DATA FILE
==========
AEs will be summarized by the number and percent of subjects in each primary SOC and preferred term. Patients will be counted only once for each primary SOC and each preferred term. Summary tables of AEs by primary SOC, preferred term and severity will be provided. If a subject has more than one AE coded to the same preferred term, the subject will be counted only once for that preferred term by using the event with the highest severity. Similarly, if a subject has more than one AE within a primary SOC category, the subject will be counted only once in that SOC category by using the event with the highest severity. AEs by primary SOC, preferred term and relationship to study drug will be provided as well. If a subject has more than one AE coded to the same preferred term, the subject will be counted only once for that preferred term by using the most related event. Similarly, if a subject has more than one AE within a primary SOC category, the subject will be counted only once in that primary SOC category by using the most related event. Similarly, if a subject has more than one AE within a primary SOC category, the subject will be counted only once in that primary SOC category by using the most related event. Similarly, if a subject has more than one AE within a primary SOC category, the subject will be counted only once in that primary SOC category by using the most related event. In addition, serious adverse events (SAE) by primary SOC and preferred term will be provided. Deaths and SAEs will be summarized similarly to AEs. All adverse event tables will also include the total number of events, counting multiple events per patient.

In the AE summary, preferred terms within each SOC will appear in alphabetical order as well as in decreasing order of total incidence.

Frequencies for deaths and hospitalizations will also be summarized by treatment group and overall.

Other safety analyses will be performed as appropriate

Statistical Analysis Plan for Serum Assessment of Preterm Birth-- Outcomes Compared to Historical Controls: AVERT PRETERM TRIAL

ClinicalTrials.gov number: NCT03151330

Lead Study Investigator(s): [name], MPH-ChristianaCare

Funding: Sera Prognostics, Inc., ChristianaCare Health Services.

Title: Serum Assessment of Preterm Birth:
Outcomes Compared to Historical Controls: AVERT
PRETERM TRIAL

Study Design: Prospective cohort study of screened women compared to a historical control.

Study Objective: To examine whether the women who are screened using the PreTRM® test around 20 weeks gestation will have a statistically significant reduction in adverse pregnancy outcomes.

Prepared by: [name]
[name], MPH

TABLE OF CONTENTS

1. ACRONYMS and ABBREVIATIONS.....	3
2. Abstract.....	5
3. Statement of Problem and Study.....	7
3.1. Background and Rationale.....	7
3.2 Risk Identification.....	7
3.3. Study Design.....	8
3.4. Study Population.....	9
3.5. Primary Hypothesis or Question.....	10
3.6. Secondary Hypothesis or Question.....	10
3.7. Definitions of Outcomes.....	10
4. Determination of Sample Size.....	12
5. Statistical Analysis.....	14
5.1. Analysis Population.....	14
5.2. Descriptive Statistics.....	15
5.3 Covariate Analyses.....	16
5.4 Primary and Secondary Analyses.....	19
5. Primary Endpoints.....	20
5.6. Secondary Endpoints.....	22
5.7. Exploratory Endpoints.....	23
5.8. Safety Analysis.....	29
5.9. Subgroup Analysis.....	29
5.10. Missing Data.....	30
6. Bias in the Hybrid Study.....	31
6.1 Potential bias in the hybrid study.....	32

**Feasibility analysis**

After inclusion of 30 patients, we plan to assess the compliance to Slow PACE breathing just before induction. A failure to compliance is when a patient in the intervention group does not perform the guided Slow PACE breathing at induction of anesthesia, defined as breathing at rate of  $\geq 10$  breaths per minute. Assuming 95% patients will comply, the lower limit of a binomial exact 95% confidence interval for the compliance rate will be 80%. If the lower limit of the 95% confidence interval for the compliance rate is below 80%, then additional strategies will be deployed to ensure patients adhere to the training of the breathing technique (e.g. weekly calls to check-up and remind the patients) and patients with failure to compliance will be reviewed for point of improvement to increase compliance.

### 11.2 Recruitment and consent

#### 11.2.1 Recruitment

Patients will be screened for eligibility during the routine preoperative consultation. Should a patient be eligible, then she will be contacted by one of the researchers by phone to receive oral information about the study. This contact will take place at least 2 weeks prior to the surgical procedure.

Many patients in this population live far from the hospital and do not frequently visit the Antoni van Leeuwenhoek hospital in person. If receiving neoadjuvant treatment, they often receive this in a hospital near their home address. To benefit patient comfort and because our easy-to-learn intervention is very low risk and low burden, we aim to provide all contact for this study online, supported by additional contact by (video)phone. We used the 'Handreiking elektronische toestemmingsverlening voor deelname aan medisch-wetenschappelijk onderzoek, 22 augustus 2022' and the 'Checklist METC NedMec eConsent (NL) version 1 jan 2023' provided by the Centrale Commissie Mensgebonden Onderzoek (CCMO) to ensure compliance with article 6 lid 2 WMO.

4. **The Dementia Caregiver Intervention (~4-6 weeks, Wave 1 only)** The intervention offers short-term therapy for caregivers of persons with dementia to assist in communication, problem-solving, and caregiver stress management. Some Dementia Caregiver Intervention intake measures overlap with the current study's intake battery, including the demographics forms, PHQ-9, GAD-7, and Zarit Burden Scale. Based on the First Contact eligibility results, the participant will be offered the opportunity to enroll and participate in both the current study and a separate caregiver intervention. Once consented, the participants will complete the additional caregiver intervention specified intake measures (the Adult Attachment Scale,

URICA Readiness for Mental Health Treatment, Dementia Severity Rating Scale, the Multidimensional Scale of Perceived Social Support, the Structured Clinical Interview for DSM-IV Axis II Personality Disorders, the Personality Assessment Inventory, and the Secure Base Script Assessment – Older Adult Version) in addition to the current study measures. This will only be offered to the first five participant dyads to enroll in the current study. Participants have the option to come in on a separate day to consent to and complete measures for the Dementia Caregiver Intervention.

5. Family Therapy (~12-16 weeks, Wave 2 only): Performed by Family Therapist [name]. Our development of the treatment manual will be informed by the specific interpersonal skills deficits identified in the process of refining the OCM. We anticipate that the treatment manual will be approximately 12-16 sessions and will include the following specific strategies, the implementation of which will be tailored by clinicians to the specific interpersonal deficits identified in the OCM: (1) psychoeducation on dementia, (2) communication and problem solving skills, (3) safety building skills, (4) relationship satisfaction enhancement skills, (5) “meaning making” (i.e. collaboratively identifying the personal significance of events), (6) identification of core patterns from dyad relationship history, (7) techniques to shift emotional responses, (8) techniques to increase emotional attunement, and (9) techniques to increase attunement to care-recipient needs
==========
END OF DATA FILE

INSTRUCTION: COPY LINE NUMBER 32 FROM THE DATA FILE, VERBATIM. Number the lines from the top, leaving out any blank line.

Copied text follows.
5.4 Primary and Secondary Analyses.....	19